Extraordinary Measures (PG)
Harrison Ford curmudgeons his way through Extraordinary Measures, a patience-trying Lifetime-movie-ish weepy about sick kids and their dedicated dad.
John Crowley (Brendan Fraser) is a successful pharmaceutical company executive, but his true occupation is taking care of his two fatally sick kids with his wife, Aileen (Keri Russell). Their eight-year-old daughter Megan (Meredith Droeger) and their six-year-old son Patrick (Diego Velazquez) have Pompe, a disease that dramatically weakens their muscles and enlarges their organs. The kids have a life expectancy of about nine years, and Aileen, with the help of a nurse, spends much of each day caring for them.
A better movie might have something to say about how all this is affecting their healthy oldest son, John Jr. (Sam Hall), but this is definitely not that kind of movie.
When he’s not at work making the money and earning the health care benefits that keep his children in doctors and respirators, Papa John is digging through medical journals and talking to researchers and doctors all over the country about new treatments. He keeps coming back to Dr. Robert Stonehill (Ford), a researcher in Nebraska, and as his children’s conditions worsen, he makes an impromptu trip to find the doctor.
But Stonehill is a difficult man — all growls and bites. And John has a hard time getting him to listen. When he does, Stonehill grumbles out that he potentially has a way to prolong John’s kids’ lives but would need money for the research. Thus begins their uneasy partnership — Stonehill growling that he’s a scientist and doesn’t have to do things like explain how he will get FDA approval and John smoothing things over with investors after he’s pissed them off.
So, I wonder if this movie is the fault, in some way, of House. On that show, Greg House is a grumpy genius who pisses people off but can solve their strange illnesses. But that character — built over seasons and given backstory and problems and desires — has layers. Ford’s Stonehill is just clench-jawed and full of rage. He’s about to boil over at any moment, whether it’s because he feels he’s been betrayed by a colleague or because somebody dares to complain about his classic rock played at top volume. He’s not a difficult genius; he’s a shmuck, one who always seems about to yell “give me my BRAN MUFFIN” at the top of his lungs. (And, yes, facial expression-wise, Stonehill seems in desperate need of a bran muffin. A really big one, with a wheat germ center.)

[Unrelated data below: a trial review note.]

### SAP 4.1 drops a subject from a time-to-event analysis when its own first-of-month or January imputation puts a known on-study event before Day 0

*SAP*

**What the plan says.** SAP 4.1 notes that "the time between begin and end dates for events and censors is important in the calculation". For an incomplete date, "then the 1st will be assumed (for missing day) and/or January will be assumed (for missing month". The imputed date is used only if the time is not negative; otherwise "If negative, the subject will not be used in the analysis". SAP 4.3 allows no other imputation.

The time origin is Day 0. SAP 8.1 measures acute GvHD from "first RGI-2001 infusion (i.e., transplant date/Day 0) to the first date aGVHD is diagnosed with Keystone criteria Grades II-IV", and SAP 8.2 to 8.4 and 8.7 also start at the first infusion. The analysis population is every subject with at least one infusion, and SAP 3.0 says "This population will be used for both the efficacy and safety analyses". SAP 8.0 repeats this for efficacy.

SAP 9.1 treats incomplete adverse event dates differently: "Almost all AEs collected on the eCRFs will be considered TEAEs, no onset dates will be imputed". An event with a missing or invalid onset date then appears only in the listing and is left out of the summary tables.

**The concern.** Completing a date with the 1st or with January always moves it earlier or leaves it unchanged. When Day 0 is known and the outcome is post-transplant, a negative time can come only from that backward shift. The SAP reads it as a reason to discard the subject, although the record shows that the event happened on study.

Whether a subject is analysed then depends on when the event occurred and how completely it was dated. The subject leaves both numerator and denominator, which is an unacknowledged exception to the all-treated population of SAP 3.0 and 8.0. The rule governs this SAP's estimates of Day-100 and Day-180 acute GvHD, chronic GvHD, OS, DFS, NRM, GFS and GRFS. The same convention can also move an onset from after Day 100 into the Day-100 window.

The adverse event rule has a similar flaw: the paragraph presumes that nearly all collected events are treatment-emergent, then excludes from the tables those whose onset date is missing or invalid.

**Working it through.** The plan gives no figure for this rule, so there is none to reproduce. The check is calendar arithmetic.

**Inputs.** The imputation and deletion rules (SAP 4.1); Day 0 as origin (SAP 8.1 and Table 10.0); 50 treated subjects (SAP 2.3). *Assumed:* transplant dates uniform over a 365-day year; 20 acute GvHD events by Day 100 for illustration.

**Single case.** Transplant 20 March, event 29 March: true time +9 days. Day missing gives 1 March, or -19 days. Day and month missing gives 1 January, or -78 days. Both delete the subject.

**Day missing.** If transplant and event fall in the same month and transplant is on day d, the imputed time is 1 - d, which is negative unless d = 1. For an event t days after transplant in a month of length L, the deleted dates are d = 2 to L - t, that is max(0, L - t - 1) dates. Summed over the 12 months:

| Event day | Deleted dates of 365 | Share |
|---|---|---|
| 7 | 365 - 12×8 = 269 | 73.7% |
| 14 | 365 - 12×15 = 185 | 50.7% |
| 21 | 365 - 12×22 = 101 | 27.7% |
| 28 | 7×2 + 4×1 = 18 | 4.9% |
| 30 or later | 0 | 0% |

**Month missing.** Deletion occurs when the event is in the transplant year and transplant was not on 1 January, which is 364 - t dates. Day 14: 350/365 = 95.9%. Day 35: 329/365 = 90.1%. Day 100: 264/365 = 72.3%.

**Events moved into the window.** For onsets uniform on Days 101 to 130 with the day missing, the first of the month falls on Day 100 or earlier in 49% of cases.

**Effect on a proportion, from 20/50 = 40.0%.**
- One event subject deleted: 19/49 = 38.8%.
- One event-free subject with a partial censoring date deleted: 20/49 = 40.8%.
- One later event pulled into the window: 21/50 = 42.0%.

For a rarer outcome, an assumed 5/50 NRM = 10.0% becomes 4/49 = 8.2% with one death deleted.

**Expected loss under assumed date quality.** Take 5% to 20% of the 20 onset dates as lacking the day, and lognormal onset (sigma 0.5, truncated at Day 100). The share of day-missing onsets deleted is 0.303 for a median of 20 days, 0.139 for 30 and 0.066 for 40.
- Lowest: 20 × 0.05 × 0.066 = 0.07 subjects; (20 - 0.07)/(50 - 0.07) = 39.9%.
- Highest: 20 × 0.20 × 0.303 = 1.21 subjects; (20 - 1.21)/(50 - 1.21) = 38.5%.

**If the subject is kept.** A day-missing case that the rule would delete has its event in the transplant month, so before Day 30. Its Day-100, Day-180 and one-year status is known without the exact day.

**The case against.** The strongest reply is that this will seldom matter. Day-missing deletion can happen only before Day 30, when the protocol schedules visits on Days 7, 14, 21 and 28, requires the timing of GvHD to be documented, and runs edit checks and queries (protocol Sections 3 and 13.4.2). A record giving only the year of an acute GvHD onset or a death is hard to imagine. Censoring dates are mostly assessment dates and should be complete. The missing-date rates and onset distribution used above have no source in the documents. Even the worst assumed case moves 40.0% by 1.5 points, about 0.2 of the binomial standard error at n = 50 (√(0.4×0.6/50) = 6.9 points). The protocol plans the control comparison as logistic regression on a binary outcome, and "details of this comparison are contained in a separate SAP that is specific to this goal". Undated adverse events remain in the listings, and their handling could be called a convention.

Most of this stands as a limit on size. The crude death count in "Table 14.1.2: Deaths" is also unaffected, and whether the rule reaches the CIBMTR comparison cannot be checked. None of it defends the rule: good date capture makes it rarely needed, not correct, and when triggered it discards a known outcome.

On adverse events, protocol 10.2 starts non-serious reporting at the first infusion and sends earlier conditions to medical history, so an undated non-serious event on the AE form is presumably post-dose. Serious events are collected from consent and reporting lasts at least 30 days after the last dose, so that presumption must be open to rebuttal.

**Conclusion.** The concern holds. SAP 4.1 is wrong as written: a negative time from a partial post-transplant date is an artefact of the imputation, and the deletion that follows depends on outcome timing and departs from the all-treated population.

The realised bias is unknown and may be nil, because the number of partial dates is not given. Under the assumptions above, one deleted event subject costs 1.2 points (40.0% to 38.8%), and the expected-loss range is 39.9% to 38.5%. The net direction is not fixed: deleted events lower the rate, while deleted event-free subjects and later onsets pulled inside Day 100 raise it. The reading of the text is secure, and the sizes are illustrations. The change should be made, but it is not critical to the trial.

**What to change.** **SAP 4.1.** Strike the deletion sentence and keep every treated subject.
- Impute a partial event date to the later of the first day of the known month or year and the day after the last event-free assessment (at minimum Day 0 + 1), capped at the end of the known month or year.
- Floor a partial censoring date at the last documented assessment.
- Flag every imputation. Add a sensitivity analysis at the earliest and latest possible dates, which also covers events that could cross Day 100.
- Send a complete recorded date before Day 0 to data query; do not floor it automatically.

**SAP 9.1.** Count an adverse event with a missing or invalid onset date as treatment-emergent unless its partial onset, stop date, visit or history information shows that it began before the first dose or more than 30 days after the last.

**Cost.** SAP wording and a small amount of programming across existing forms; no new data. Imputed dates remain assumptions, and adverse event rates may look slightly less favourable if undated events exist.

I wonder if TV has movies thinking that they can just lean on a shorthand that isn’t theirs. Angry genius — no need to explain his personality or backstory or why anybody listens to him, the movie seems to say. Except explaining characters and motivations and turning types into people are exactly what could have kept this movie from feeling like one of those dying-kid TV movies that seemed so popular back in the 1980s. I called this a Lifetime movie but even Lifetime has moved on from sentimental mush this half-baked. C
Rated PG for thematic material, language and mild suggestive moment. Directed by Tom Vaughan and written by Robert Nelson Jacobs (from the book by Geeta Anand), Extraordinary Measures is an hour and 49 minutes long and distributed in wide release by CBS films.